Needle felted chicken workshop


Earlier this month I was once more at Loudwater Studios, near Ludlow, to hold a chicken making workshop. I enjoy coming here, as it's fairly nearby and feels like a safe, happy place. Despite only having three students, we had a very nice, chatty day (it's amazing what a variety of topics are covered).


As usual, I took enough wool to make several hundred chickens, in all kinds of colours (you never know if someone is going to feel inspired to make a purple hen) but my ladies decided to follow the designs of the ones I had brought along for inspiration.

I brought along pre-cut and threaded beaks, made from cocktail sticks, although this example has a woolly beak and the tiniest one on the wee chick.

It's nearly always the case that the creations made at a workshop will be larger than anything of mine that I bring along - this makes it easier for relative beginners to work with the wool, as small things can be tiresomely fiddly. Here is my little chicken in the background - and a very good larger version from the workshop in the foreground.


Most of the wool was merino, but I'd also brought rougher samples and nests were made. Welsh Black and Herdwick were used for quick and realistic results. Everyone said they enjoyed their day, which is for me the most important thing - as well as the reward of seeing the fabulous results.

In other news, I unearthed this trio of harlequin hares from my 'archives'. I made them in 2013, after finishing the work for my book 'Little Needle-Felt Animals' and they languished in my Etsy shop for a few years before I retired them. Happily, after showing them again on social media, they all sold as a set to the same home. Which goes to show, I think, that everything has it's time, sooner or later.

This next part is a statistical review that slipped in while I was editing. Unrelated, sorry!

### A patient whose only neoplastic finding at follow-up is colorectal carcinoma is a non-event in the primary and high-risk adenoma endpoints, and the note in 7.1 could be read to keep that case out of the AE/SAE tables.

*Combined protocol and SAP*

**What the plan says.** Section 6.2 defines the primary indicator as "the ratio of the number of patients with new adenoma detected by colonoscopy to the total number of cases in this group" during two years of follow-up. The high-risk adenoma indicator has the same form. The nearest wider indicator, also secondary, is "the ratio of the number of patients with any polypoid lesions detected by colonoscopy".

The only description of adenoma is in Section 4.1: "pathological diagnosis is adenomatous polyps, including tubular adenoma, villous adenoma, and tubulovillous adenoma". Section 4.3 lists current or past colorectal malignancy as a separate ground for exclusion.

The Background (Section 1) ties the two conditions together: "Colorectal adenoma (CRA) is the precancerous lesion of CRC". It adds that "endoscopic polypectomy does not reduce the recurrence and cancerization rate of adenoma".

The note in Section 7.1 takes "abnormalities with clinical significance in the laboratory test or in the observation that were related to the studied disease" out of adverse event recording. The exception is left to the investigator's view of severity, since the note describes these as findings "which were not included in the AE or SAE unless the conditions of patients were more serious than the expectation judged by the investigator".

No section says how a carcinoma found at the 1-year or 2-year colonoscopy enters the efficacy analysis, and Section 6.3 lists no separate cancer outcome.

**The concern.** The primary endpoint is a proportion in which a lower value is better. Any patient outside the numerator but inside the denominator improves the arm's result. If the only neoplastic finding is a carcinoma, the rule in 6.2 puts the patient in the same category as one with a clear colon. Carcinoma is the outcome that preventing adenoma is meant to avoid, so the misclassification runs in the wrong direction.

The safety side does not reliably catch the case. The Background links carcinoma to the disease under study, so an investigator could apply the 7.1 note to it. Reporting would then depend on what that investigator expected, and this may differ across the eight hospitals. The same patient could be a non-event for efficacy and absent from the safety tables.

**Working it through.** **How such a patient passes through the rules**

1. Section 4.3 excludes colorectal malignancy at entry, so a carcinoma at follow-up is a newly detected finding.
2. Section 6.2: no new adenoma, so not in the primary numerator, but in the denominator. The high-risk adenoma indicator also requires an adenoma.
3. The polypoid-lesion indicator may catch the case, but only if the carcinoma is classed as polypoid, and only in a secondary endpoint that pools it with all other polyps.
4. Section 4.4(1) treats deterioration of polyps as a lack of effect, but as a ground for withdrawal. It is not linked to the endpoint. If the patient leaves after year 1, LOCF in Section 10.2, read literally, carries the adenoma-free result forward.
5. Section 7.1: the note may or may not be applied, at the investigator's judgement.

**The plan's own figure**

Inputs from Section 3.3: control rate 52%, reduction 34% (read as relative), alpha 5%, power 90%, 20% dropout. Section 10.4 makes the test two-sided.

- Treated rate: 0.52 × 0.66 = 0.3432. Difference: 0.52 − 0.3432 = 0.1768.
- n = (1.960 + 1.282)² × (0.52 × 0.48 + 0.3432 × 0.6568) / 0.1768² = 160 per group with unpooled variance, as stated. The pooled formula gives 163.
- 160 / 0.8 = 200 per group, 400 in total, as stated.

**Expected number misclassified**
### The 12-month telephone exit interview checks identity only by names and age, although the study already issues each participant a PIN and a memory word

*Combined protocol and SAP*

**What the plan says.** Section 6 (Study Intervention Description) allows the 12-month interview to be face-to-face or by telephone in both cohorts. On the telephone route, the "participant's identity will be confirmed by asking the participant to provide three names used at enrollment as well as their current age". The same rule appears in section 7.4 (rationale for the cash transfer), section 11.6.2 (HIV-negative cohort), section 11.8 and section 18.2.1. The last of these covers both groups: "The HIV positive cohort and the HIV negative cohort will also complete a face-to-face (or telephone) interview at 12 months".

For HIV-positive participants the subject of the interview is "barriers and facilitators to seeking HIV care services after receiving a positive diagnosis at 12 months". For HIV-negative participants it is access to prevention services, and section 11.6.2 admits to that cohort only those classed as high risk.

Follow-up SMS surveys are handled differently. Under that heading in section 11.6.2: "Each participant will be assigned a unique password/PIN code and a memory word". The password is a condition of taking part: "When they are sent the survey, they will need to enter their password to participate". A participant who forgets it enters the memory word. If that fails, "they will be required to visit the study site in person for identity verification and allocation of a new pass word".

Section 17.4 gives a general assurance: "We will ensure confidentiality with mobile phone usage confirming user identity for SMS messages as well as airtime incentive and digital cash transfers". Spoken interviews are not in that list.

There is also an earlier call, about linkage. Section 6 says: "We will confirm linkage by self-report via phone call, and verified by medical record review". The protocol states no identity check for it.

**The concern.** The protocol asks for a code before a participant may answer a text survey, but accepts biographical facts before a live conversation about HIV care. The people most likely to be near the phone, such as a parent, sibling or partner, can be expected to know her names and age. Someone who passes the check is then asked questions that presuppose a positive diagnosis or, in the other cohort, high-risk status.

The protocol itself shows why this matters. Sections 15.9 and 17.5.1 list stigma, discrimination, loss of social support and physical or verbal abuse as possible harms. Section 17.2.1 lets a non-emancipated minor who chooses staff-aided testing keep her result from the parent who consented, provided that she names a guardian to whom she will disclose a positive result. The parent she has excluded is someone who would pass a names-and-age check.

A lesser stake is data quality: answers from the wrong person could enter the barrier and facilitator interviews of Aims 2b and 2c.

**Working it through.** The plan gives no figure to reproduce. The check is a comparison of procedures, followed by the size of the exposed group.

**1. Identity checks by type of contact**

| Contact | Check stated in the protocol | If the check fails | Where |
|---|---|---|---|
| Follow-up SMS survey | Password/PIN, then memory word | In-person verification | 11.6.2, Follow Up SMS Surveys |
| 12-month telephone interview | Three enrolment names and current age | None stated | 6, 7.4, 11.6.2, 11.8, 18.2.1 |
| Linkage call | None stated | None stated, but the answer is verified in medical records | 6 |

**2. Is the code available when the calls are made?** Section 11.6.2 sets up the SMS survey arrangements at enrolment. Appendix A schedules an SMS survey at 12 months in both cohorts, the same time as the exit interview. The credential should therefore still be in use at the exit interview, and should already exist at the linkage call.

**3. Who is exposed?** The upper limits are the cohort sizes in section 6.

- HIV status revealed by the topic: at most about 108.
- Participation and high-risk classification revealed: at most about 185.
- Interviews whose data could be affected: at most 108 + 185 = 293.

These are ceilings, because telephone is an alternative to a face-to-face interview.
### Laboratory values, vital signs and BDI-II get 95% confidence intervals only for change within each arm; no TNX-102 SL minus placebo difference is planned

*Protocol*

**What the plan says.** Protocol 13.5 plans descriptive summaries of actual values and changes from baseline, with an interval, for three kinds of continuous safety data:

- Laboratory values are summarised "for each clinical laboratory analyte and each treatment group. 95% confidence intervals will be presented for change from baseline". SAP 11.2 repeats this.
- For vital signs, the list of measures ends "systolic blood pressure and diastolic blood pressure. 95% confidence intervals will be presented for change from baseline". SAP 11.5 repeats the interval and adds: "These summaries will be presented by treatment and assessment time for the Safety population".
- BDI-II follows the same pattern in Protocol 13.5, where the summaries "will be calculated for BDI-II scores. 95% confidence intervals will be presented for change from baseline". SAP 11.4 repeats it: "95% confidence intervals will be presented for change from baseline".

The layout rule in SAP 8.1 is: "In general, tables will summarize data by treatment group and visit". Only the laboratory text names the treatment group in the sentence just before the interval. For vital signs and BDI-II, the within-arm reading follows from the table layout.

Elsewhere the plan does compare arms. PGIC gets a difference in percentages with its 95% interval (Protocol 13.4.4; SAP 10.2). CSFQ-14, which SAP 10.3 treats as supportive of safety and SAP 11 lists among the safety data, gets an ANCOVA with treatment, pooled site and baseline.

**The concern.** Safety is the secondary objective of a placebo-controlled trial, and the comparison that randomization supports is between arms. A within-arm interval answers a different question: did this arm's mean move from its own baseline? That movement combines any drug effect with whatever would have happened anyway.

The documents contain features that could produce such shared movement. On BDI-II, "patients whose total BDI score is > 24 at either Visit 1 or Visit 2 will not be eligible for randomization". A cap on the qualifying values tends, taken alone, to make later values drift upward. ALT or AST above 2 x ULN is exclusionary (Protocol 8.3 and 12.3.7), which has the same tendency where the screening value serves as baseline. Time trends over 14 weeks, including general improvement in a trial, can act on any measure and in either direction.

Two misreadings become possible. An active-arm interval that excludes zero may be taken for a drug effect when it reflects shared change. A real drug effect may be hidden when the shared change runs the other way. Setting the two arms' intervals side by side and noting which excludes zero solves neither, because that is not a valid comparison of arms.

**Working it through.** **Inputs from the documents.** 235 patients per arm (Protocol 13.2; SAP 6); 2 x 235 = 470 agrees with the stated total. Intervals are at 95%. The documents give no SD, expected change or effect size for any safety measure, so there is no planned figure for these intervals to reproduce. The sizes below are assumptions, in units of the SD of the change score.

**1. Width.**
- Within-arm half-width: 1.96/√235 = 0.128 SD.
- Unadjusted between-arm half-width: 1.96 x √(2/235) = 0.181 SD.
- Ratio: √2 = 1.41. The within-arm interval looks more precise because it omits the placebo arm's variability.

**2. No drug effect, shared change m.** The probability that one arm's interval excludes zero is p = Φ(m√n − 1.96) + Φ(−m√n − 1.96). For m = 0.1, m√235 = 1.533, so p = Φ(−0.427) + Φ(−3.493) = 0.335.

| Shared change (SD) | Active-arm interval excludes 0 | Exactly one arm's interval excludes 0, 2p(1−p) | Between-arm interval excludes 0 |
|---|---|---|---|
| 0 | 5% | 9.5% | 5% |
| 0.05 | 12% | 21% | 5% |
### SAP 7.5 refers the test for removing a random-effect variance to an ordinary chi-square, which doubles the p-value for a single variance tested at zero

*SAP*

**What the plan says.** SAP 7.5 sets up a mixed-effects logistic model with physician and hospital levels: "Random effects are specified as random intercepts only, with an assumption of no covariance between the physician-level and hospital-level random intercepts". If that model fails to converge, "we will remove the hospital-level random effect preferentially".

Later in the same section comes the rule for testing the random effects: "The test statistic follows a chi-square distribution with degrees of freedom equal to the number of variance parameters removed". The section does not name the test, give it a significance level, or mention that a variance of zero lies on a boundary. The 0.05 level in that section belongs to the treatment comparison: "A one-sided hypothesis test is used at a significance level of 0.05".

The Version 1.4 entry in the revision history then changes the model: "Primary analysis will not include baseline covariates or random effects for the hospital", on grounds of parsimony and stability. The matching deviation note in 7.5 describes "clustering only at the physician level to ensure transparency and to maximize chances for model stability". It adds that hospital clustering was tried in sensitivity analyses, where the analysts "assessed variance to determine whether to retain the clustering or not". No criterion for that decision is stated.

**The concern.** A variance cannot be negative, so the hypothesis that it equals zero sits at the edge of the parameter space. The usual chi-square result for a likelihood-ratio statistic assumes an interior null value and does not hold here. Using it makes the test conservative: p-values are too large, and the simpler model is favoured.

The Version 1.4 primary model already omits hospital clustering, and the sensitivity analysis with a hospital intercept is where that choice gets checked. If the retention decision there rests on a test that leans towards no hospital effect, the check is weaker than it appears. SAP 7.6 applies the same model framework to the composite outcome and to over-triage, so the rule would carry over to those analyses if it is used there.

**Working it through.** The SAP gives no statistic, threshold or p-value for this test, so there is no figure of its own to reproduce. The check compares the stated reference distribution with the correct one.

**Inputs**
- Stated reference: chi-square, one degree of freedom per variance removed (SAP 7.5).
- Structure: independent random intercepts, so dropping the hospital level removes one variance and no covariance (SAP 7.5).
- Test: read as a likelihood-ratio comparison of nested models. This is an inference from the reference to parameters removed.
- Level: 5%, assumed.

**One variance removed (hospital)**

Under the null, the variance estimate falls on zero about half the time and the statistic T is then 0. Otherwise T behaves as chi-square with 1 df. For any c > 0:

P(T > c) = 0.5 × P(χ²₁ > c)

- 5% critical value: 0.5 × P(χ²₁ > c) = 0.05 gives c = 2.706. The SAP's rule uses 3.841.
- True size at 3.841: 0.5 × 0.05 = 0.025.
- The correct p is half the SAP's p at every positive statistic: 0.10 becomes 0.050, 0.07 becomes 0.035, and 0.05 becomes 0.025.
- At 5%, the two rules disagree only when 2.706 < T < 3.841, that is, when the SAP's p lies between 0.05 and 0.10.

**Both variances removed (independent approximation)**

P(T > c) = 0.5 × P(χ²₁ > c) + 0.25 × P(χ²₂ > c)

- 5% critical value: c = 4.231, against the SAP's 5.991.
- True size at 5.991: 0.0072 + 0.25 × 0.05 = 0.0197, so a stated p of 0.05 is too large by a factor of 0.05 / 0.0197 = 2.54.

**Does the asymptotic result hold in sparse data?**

The herb patch

When Andy and I first looked at the cottage in 2012, we partly picked it for the good sized garden (for the price) that came with it. I knew that I would want to remodel it, as it hadn't been at all well planted, but when I lost Andy, just three months after moving in, gardening was the last thing on my mind and for a couple of years I left it all to do its own thing, while I tried to recuperate and regain my own life. Which eventually, I did.

I always had this small patch of garden ear-marked for a herb patch, including bee friendly flowers.  It was a fairly picturesque huggle-muggle of things randomly planted by the previous owners, which looked pleasant enough in the summer, but not so much in the winter. And most of the plants were weeds or 'thugs' (as Jean-next-door calls them). I've always found pots to be a useful and quick screen; they look pretty and cottage-y, and you can shift them about to change the scene.

There was also the issue of the hideous washing pole set in the centre, in a  lump of concrete, which was a labour of Hercules to remove.


Not to mention the rampant pussy willow trees by the fence, which blocked the view and drained the patch. So they went too; I'm not a fan of cutting down trees, but I'm also not sentimental about removing things if necessary. Then the whole lot was cleared and deep dug, as there were years of embedded roots choking the soil.

We put a couple of small troughs in, which the birds enjoy. 

Over the last three years, I've gradually cleared it of everything, but with finances being so rocky and my mental collapse last year, it's remained static, apart from a couple of thyme plants which are thriving. I honestly didn't know, this time last year, if we'd even still be here in 2019. Happily, we've turned things around and for the first time since moving here six years ago, I've been able to look ahead and even buy some small herb plants.